Beryl had other ideas and pulled through.  She came home with home oxygen and was recommended for palliative care.  We had no assistance for 6 weeks, when she was readmitted again, this time only for a week.  She was the first patient in the area to get IV antibiotics at home with nurses calling twice a day to administer.  She was full of energy and back to life. 

We were then allocated a nurse “Rachel” which reassured Beryl and the family.  We had a great Christmas, but a few days later her oxygen levels began to drop.  We went back into A&E where we were told there was no need for critical care or the bipap machine.  We left her at 11pm on the ward and, when we went to visit her early the following morning, she was in critical care where she made progress for the first few days, then started to deline.  Her CO2 levels would not come down even with the bipap then we were told there was no more they could do for her.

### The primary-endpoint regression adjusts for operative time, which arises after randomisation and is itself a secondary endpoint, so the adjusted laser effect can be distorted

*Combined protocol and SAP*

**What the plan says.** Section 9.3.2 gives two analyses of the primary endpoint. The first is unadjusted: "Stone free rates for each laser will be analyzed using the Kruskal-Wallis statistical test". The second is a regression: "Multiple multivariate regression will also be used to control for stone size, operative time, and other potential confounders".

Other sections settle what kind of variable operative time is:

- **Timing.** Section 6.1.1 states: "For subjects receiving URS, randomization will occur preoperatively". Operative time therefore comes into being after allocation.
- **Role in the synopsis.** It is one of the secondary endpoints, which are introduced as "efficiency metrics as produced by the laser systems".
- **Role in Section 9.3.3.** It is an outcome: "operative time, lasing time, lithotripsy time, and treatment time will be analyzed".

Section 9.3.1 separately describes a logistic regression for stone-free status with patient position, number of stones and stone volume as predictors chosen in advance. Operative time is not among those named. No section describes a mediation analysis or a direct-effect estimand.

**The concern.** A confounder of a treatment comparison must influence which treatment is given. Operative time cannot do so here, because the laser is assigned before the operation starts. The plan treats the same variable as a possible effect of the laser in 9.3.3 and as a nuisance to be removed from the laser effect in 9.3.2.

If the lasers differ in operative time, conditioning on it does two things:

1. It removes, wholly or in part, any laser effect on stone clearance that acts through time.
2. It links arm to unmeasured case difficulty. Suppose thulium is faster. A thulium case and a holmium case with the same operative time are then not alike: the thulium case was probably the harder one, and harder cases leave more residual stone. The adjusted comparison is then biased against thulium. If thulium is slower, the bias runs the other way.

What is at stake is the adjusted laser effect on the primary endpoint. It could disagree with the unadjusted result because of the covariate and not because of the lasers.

She was transfered into a side room on a respiratory ward.  Beryl died peacefully in her sleep at 06.15 the following day surrounded by her family.

Throughout her illness, Beryl never once moaned and always had a smile.

She made us so proud, we love you and miss you.

Hiram, Andrew & Gordon Wakeman

Is Setting Up a Direct Debit a Cost-Effective Way of Giving?

Direct debits are another popular way to donate regularly – 61% of Which? members who give to charity on a regular basis do it this way. They are easy to arrange – just give your chosen charity your details and they will set up the monthly donations from your bank account.  For larger charities, you can often set one up yourself online.

Many people donating via direct debit are initially signed up via street and door-to-door fundraisers – ‘chuggers’ as they are sometimes known as.  This method of fundraising can often raise hackles, as some people find it intrusive or question whether it is a good use of charity money.